If you’re at the stage where you’re considering starting up your own business, it can feel a mixture of pure excitement and dreading the unknown. There can be many pitfalls that can catch you out, so here are some tips to think about before you spend a single penny of your hard earned cash or redundancy.
Do your research
You want to make sure you understand the industry you’ll be involved in so you can make an impact on the competition. No matter how unique you might think your business idea is, you should be aware of potential competitors. If you can’t offer something better and/or cheaper than your competitors, then you might want to rethink starting a business in that area that has already been commanded.
Consider your target demographic and whether your consumers are going to buy into your product. As obvious as it sounds, without them, your business will not be viable.
Compile a business plan
It goes without saying that every business worth its salt should start with a business plan being drawn up. It doesn’t matter if you are raising thousands of pounds or just taking a loan from your parents, you will still need to make sure no one is wasting their money on a bad idea to start with. Writing a business plan will help you determine how much cash flow you need to start and how much you can expect in the future.
Start up costs
First things first, you need to be realistic with how much your startup will cost to get off the ground. This will very much depend on the type of business that you are going into and in some cases, the costs can be minimal. You need to consider financing right away. It can be intimidating to focus on money, but going through the numbers at the start will literally pay dividends later. In some cases, you need very little overhead and can get by without taking a loan. If your business requires a bigger investment, be sure to create all legal documents necessary to protect investors and yourself.
If you already have a career and are branching out on your own, such as a consulting role, then you are already set up to go to a degree. However, if you’re heading up a new venture such as a shop or a restaurant, then your initial outlay costs of shop fittings and equipment will take a fair chunk of your money.
Develop your plans whilst still employed
If at all possible, then start up your new business while still in your current job. Try not to quit your job and then work on your business. If you want to start, ensure you have all your plans ready and a place in mind. Many people quit their jobs and then start to develop their plans. This can cost you about six months with no revenue because there is always something to slow you down whether it be the bank not lending to you or government red tape. If you can start earning whilst you already have a steady job then you can test your idea before losing that (almost) guaranteed income.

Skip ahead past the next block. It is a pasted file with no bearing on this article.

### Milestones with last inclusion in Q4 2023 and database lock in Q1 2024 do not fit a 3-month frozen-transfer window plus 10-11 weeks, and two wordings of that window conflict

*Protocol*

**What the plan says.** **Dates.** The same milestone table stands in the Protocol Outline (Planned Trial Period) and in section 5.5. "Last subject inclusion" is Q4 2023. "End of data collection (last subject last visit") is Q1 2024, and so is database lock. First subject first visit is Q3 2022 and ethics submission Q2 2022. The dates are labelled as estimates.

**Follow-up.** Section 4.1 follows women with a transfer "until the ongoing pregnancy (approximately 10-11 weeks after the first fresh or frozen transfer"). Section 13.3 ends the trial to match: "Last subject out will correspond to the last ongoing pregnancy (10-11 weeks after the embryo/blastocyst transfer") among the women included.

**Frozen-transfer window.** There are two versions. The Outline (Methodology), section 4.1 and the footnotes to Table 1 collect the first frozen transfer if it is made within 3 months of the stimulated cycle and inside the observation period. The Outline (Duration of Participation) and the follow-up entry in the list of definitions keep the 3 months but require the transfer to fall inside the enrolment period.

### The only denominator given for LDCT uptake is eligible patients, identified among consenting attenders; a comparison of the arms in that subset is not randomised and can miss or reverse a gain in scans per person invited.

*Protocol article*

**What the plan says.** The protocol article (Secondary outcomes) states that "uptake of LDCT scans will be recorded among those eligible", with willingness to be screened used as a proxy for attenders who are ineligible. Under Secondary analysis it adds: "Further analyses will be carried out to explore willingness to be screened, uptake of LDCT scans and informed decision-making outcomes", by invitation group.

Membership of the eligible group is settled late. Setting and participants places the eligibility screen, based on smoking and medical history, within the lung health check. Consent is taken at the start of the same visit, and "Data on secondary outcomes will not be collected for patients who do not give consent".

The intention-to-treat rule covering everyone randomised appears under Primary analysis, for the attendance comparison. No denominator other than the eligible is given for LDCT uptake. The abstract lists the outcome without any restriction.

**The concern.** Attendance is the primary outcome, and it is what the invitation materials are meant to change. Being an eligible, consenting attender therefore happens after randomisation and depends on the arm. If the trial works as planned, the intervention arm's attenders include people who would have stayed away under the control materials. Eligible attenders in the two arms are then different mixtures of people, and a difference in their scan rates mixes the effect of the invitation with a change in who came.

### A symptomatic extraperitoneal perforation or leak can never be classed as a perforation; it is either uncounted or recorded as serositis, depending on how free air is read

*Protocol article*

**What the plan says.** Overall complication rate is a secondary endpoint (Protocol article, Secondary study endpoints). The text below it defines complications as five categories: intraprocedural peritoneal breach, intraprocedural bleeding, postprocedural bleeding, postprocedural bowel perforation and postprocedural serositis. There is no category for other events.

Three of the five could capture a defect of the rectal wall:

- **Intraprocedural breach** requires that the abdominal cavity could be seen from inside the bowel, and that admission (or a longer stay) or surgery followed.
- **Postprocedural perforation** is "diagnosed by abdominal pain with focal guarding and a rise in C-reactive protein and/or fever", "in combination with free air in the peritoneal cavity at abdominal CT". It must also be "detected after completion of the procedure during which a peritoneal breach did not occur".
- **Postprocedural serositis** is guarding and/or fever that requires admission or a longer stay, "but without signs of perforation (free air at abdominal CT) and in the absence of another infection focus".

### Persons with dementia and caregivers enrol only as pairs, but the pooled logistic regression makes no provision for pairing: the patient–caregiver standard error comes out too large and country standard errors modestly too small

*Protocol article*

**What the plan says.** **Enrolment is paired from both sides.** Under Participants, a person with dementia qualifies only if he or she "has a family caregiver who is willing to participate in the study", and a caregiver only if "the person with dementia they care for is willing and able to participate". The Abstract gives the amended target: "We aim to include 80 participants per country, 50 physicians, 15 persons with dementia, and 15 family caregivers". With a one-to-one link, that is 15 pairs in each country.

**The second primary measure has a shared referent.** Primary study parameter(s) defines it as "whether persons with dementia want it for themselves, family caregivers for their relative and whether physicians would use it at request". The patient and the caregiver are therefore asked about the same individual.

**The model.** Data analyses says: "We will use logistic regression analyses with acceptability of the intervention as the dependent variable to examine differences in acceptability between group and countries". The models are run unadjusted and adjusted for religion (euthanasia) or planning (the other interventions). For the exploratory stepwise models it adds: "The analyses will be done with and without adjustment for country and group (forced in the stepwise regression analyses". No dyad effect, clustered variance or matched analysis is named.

Understand compliance and legal documents
The next factor that needs to be considered is the completion of legal documents. For the sale of some specific products and services, there are some requirements for the preparation of legal documents. Make sure you have already done all the legal documentations for your business and that you understand compliance, regulation, data protection in order for your business to operate successfully. Your line of work is likely to be governed by laws, rules and regulations. Whether it’s requirements for indemnity or liability insurance, a licence to operate or professional standards to meet, you need to be fully prepared. It’s always a good idea to seek the services of professionals who can help, like a company such as Scott Robert.
Sort out your admin
When you start your own business, you go from being a cog in the machine to the master engineer that keeps it all running. Put systems in place from the start to deal with time-consuming admin tasks, so they don’t distract you from your objectives and where you want to be heading. You could consider a digital assistant or installing time management and invoicing software, so that you can keep on top of your invoices, as well as being able to keep everything in check for when you give all of your accounting details to your accountant once a year.
Find your premises
Every business needs a base and many home-based businesses can operate perfectly well out of a home office or even a garage. If this isn’t an option for your venture, then there are other options to consider as well. Many places offer virtual offices, which give you an official address, accept mail, provide printing, and offer rooms for to let.
Consider how you’ll manage people
Many first-time and new business owners have never had any experience managing people. Learning how to manage people is an art, and it is essential to the success of every business. Fortunately, there is plenty of great advice on management, you just need to know where to look.
Your local recruitment agencies can help you avoid basic mistakes and even connect you with employees who are a good fit for your vision. Read books by successful entrepreneurs and management specialists, and don’t forget to seek advice from others who are knowledgeable.
Understand the risks
When you’ve been through everything else, it goes without saying that there will always be a level of risk with a new business venture. Calculating, understanding and planning for risk is an important step to take before you start working on your business. This means assessing your industry’s risks before moving forward with your business plan. Once you’ve determined how your business could be affected by risk, consider how the new business will acquire funding once you’re up and running.
*this is a collaborative post